Zoom has admitted that at the expense of the Chinese government it suspended the accounts of human rights activists and proposed that it will block more meetings that Beijing says are illegal.
The video conference site has been blamed for disabling or shutting down the accounts of three activists who organized online events linked to the anniversary of the Tiananmen Square massacre or addressing the Hong Kong crisis. Zoom had offered no explanation.
“The Chinese government informed us that this activity is illegal in China and demanded that Zoom terminate the meetings and host accounts,” Zoom said. “We did not provide any user information or meeting content to the Chinese government. We do not have a backdoor that allows someone to enter a meeting without being visible.”
The declaration poses concerns about the bowing of Zoom to Chinese pressure. This is not blocked in China, unlike many European social networking sites. The organization has not clarified under what legislation the meetings – held outside mainland China – is considered illegal.
Zoom said it had no capacity to ban participants from different countries and so it ended three of the meetings and removed or terminated the host accounts involved. Zoom said that one meeting did not take action as metadata showed that there were no participants from mainland China, but two others had a “significant number of participants from China.”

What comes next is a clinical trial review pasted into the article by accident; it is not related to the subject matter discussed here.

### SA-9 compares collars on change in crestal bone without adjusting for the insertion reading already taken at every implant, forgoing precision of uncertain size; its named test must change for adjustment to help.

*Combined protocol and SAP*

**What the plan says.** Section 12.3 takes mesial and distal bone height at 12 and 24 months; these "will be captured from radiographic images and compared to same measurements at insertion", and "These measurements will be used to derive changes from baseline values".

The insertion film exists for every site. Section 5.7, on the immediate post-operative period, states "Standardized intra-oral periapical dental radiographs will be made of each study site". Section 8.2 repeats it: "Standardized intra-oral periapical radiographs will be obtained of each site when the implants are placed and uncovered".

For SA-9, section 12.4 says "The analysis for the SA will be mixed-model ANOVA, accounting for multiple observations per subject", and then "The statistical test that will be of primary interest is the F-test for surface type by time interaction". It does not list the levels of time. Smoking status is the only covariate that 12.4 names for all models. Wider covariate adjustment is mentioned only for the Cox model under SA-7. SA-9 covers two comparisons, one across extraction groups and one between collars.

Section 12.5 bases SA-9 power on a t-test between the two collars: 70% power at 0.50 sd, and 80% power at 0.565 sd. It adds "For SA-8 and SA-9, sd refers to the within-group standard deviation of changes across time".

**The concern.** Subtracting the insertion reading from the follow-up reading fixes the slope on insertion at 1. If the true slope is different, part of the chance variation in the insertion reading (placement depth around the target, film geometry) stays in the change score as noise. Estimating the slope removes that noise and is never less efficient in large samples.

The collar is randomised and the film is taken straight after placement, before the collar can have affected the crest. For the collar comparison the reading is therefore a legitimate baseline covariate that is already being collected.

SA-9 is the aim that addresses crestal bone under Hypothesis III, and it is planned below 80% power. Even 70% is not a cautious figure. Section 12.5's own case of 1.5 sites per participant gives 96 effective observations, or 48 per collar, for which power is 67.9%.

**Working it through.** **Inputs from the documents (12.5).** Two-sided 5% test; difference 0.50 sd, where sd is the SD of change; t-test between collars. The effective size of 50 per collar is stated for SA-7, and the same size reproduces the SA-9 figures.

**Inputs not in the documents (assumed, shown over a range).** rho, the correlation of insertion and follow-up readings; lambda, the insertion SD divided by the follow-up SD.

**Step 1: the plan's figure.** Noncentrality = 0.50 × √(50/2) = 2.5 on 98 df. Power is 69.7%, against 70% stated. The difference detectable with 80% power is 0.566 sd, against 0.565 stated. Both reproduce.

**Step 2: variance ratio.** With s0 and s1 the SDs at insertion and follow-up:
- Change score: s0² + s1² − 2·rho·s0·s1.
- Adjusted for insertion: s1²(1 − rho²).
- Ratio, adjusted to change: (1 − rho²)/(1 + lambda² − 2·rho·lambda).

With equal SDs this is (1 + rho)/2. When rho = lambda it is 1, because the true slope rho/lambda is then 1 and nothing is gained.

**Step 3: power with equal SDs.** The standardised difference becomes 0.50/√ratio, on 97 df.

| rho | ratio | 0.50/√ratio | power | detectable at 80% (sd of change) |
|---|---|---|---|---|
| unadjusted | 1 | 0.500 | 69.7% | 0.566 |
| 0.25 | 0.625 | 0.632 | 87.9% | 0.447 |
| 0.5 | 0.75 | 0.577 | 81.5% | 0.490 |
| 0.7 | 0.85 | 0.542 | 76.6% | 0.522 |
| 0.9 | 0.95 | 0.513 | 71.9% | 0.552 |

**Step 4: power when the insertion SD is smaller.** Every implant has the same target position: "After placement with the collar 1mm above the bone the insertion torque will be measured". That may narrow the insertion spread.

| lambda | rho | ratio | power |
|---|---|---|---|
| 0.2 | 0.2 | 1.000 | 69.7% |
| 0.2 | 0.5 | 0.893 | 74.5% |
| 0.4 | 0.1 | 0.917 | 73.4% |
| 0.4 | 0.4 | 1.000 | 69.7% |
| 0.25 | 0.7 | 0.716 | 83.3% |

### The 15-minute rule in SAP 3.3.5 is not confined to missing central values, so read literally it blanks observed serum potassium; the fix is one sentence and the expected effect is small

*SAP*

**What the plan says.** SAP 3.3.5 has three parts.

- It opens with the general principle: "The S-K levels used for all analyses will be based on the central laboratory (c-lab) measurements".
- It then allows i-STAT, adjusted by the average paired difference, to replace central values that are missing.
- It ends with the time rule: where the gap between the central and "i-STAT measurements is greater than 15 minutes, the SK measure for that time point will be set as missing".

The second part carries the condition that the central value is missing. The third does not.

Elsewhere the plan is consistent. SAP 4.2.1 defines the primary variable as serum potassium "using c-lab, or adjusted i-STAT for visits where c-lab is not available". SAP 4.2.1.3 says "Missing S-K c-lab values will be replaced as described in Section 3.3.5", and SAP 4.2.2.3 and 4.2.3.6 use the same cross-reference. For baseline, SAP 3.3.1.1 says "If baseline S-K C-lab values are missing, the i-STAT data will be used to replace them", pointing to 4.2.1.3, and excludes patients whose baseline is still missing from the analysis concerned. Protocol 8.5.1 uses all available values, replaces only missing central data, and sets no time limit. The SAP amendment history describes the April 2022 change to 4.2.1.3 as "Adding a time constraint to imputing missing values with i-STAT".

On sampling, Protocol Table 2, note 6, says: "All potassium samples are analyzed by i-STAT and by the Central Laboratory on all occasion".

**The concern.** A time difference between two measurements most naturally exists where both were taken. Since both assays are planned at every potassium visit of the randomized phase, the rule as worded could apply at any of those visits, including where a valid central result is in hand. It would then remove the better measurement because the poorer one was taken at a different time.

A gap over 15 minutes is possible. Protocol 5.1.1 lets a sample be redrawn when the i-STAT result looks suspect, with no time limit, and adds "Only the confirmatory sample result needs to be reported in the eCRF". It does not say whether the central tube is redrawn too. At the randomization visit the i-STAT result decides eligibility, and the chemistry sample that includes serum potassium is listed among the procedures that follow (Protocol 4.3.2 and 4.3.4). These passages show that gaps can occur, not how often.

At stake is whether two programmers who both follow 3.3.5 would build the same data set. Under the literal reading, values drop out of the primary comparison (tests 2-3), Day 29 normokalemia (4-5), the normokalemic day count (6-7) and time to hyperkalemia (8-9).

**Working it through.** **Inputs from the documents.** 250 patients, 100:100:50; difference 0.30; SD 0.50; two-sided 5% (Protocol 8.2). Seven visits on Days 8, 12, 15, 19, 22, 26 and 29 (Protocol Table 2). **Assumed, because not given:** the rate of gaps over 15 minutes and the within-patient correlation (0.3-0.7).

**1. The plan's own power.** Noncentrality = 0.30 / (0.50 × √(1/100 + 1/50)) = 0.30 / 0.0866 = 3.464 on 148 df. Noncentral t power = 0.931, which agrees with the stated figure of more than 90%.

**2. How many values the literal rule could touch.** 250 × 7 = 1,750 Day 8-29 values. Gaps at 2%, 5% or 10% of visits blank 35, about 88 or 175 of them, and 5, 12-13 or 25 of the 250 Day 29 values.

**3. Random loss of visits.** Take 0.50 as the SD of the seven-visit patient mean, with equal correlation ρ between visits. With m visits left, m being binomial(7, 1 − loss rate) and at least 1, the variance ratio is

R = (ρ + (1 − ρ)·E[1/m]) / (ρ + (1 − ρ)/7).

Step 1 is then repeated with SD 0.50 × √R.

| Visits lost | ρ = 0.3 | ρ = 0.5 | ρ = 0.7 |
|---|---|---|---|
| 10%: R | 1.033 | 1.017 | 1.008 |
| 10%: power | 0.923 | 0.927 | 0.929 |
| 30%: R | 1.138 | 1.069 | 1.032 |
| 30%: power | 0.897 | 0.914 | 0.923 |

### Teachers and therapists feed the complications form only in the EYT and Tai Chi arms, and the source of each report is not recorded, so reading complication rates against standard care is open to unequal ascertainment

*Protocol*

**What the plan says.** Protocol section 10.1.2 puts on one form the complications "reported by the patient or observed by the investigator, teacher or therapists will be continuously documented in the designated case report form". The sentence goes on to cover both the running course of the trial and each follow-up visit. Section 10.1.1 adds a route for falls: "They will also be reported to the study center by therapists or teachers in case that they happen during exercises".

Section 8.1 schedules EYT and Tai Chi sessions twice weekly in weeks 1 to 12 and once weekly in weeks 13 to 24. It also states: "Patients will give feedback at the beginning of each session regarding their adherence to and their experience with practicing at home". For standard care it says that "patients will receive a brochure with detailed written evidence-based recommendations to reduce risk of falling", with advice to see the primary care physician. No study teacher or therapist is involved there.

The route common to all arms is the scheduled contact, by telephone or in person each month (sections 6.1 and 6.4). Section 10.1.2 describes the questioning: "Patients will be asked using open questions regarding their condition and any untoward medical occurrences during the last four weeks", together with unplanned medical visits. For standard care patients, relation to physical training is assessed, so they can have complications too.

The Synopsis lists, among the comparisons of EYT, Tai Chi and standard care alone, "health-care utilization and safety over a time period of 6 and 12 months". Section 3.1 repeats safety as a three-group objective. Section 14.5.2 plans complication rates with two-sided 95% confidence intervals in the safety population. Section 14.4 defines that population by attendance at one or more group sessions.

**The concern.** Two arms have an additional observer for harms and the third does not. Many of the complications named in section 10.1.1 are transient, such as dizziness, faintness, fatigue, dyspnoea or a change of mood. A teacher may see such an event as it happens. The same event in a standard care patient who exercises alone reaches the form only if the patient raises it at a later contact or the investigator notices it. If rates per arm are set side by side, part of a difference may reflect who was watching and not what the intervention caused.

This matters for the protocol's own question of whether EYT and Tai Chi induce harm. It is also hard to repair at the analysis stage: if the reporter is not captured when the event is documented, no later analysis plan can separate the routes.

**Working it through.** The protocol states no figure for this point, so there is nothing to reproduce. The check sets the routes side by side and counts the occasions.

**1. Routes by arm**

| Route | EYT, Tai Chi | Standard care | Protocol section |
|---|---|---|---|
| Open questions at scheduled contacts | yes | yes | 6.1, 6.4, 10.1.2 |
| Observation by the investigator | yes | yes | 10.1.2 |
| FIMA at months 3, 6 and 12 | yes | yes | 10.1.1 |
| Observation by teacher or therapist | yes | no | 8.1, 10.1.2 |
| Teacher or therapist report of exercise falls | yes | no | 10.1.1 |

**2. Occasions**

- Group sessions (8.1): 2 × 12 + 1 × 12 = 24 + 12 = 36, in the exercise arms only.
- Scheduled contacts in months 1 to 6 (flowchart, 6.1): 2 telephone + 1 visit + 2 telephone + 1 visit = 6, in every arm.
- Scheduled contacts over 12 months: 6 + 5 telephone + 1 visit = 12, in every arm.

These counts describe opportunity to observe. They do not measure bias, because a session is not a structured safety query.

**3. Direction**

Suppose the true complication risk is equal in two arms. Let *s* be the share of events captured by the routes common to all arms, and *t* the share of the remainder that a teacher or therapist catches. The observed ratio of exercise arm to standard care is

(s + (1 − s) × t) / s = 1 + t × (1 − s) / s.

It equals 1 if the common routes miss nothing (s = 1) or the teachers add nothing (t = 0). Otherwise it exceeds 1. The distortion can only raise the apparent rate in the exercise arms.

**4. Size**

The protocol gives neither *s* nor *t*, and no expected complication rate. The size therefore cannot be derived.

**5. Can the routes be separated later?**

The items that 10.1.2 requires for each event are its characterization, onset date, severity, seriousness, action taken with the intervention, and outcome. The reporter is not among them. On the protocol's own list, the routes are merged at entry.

Lee Cheuk-Yan, a Hong Kong pro-democracy campaigner who conducts the annual Tiananmen vigil, saw his account closed even before hosting an event on a controversial extradition law that provoked mass anti-government protests in the city.
“They have restored my account but Zoom continues to kneel before the Communist party,” he said.
“My purpose in opening Zoom is to reach out to mainland Chinese, breaking the censorship of the Chinese Communist party. With this policy it defeats my original purpose,” he added.
Zoom has been criticized by US lawmakers and by human rights organizations. US representatives Greg Walden and Cathy McMorris Rodgers sent out a letter to Eric Yuan, CEO of Zoom, asking him to clarify the practices of his organization.
US senator Josh Hawley has asked Yuan to “select one side: American ideals and free speech, or short-term global profits and censorship”
Chinese human rights researcher Yaqiu Wang said: “Laws in China are often abusive and don’t comply with international human rights standards. Yet tech companies have a responsibility to respect human rights.”
“Tech companies should stand together to resist Beijing’s censorship demands and uphold the right to freedom of expression. Otherwise, the grovelling will never end,” she said.